Much like last offseason, things are far from dull for the Washington Nationals right now.
Last winter, the team’s offseason hinged on how they handled the free agency of Bryce Harper. In the end, the Nats put very limited effort into retaining the outfielder, changing the course of franchise history forever as they won the World Series without him.
This time around, the Nats’ offseason will hinge on what they decide to do with two of their other former first-round picks who are now free agents in Anthony Rendon and Stephen Strasburg.
Nationals fans are certainly hoping that both homegrown stars will return to D.C. this winter.
However, if managing principal owner, Mark Lerner, is to be believed, fans might be best off not getting their hopes up.
In an interview with NBC Sports Washington, Lerner spoke about the situation with the two long-time Nats, dropping the potential bombshell that they believe it’s not financially possible to bring back both of them.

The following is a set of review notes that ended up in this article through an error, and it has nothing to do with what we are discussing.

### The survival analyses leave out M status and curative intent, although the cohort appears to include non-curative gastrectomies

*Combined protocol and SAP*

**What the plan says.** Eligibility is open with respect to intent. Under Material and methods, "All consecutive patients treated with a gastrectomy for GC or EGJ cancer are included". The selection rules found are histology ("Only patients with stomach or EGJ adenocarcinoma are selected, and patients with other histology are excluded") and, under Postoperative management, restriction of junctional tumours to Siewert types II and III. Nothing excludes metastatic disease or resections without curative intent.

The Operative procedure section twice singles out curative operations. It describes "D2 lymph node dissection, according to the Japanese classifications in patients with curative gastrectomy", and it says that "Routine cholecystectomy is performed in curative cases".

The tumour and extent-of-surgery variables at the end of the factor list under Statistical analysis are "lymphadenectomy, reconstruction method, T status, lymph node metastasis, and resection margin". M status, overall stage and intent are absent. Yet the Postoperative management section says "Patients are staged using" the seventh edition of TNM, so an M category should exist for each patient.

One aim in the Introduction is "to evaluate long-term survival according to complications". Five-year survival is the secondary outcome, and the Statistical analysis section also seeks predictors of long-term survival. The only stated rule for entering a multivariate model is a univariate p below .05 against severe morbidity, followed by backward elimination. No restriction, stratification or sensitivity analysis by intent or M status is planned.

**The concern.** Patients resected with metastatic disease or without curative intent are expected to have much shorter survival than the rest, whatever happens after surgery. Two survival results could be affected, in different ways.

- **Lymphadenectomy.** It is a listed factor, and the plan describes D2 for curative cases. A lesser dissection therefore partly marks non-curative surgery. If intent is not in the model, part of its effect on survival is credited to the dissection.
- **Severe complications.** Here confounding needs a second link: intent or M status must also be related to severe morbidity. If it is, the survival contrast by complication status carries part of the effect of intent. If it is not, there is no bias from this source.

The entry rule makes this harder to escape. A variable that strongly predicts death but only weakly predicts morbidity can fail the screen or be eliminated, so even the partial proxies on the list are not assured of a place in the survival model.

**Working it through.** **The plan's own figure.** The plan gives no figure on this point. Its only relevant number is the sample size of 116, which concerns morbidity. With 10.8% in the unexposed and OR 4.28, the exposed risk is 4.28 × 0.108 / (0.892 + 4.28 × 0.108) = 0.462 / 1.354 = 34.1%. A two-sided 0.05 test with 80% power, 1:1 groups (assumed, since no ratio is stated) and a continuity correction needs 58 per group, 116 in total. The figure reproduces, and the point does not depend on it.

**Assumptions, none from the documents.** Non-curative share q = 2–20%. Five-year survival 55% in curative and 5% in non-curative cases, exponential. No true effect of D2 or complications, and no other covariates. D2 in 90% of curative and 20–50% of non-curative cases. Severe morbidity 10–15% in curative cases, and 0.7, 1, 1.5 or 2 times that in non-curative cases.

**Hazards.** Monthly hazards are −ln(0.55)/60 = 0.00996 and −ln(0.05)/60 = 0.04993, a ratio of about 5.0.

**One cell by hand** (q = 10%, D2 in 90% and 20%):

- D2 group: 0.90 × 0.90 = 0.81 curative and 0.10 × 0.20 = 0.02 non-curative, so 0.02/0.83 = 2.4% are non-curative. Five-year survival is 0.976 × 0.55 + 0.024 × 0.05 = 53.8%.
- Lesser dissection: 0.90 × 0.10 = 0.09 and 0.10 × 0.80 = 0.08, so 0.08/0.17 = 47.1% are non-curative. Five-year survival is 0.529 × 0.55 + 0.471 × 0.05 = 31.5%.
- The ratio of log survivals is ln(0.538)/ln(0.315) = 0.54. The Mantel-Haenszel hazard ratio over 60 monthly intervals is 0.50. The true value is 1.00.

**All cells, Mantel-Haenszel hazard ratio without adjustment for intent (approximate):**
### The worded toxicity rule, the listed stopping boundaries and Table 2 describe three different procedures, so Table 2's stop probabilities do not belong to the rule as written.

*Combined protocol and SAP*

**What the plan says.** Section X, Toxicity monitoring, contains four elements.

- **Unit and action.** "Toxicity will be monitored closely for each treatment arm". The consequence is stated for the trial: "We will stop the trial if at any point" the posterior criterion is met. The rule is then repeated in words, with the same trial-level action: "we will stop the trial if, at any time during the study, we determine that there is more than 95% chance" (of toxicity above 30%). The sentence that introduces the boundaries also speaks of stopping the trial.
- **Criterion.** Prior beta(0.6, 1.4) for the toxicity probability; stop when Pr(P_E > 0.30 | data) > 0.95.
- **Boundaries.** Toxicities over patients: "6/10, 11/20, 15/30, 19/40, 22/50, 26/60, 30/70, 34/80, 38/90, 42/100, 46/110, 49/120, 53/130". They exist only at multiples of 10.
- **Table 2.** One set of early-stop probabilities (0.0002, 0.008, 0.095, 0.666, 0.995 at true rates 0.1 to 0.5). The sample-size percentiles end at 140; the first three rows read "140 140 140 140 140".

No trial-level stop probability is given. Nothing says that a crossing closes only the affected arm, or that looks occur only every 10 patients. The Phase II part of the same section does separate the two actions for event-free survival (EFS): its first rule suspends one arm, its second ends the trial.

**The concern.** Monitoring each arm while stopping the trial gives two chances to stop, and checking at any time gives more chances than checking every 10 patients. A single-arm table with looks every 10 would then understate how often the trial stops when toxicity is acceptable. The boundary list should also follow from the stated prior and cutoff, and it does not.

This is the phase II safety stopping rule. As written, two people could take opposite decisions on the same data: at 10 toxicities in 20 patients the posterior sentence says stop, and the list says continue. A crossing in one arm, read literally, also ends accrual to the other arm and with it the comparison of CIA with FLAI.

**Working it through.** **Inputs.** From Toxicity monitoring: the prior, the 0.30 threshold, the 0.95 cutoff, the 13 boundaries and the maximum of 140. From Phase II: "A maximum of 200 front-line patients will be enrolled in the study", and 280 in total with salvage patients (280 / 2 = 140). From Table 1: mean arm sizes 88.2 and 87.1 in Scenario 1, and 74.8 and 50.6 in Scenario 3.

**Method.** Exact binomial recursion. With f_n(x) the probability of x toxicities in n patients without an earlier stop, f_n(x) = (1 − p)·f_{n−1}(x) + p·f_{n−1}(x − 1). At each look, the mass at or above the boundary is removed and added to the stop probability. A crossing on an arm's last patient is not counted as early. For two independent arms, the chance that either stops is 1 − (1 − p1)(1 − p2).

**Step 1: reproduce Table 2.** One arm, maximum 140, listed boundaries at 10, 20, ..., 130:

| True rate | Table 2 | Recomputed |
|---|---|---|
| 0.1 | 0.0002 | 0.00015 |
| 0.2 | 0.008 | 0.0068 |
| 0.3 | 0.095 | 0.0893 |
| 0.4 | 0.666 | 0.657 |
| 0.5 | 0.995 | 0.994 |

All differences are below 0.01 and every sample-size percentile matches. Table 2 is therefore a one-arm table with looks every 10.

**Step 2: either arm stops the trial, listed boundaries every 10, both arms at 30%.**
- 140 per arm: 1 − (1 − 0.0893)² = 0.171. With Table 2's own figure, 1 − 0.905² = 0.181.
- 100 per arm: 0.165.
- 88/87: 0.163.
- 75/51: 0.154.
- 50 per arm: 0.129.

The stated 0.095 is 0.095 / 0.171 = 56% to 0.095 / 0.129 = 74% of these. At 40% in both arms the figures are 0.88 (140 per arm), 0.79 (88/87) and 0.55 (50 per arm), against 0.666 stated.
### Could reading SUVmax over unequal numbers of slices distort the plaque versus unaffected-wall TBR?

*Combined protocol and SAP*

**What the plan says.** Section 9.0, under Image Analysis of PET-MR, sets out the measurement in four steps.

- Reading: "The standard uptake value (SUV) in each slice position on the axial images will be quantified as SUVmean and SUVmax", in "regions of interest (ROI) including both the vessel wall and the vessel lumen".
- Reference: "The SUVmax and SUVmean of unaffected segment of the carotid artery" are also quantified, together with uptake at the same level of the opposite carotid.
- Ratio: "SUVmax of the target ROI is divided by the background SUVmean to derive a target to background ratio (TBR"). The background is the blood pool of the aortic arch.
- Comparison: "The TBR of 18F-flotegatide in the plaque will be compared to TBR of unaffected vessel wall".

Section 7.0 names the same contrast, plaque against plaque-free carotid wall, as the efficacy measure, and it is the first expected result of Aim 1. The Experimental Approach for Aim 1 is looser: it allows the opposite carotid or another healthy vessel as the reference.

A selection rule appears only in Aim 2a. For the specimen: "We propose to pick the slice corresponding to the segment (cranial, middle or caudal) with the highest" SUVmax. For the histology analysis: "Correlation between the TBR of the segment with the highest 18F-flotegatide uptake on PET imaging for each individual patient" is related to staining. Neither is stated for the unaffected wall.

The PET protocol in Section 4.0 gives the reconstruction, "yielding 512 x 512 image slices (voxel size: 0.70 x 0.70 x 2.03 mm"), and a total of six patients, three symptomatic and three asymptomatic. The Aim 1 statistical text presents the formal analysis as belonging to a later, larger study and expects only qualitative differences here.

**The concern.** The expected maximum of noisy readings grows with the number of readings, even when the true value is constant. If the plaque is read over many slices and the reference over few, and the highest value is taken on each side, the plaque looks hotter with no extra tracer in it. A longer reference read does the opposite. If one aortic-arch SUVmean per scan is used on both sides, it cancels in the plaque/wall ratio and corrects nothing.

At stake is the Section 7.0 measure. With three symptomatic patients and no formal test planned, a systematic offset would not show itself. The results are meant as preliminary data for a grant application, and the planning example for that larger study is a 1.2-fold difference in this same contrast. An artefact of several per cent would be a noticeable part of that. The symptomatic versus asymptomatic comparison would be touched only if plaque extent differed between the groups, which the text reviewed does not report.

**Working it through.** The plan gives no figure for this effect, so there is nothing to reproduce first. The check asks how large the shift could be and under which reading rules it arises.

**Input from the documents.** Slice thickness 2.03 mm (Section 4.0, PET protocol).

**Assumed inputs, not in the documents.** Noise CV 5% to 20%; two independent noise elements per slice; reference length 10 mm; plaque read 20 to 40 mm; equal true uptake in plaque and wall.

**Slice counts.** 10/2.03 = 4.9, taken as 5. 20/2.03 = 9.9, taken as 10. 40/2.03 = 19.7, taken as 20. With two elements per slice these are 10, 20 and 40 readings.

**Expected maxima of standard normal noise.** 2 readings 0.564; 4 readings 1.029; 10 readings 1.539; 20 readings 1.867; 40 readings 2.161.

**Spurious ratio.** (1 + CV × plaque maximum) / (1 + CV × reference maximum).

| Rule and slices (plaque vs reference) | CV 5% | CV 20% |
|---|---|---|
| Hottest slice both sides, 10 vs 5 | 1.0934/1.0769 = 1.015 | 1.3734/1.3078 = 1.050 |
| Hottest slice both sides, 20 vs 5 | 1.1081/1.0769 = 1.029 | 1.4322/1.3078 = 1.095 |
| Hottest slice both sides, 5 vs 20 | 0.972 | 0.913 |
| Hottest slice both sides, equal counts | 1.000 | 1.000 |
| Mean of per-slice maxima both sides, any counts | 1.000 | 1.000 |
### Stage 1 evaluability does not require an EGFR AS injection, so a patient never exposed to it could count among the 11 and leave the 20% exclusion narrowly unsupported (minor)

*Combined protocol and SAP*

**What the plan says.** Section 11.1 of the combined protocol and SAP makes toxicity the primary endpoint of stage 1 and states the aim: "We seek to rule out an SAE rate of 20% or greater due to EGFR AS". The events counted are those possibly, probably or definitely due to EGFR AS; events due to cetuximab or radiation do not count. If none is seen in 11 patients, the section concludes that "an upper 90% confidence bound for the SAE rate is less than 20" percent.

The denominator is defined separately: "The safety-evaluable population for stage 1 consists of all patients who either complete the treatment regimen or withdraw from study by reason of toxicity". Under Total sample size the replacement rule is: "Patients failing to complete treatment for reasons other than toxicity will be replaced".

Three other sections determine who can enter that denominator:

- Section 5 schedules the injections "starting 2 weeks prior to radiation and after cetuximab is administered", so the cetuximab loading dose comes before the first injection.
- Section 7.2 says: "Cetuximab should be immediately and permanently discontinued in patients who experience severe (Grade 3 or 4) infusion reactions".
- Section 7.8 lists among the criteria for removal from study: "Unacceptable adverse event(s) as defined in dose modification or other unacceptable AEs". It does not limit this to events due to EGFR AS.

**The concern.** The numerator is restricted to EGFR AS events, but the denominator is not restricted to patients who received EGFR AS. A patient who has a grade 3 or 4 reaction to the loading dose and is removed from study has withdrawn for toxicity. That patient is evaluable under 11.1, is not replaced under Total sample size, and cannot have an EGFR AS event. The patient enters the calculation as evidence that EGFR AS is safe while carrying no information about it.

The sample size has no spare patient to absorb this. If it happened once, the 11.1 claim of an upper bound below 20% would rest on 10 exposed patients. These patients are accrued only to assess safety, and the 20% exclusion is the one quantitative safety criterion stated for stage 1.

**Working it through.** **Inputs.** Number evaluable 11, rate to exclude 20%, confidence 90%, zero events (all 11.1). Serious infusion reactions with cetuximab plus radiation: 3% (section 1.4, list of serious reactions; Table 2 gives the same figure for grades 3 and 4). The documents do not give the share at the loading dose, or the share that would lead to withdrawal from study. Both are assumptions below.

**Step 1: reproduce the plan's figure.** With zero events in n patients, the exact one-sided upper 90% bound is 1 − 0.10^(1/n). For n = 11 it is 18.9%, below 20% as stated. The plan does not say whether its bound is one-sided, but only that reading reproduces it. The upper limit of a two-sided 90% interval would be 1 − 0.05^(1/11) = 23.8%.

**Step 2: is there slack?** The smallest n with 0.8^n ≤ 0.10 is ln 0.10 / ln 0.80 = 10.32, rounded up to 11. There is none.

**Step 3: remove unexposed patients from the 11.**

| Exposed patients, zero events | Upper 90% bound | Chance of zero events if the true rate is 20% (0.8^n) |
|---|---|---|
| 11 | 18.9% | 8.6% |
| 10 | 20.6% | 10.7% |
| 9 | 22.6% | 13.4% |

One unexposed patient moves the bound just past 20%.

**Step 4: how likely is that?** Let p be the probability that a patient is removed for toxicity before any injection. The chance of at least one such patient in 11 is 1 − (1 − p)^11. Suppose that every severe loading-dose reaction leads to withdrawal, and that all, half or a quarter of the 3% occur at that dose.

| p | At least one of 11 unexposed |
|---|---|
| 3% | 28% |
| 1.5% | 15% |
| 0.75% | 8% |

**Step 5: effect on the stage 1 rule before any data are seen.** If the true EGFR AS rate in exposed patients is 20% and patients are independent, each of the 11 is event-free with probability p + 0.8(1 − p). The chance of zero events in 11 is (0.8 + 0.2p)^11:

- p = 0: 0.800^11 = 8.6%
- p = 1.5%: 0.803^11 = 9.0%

“We really can only afford to have one of those two guys,” Lerner told Donald Dell of NBCSW. “They’re huge numbers. We already have a really large payroll to begin with.”
Yes, Lerner can’t go into a huge amount of detail with regards to specifics around how the negotiations are going. Regardless, that quote seems to make a pretty clear statement: The Nationals don’t have enough money to sign both players this offseason.
Wait, what? Really? Well, actually, no. To put it simply, that’s not the case. Not even close.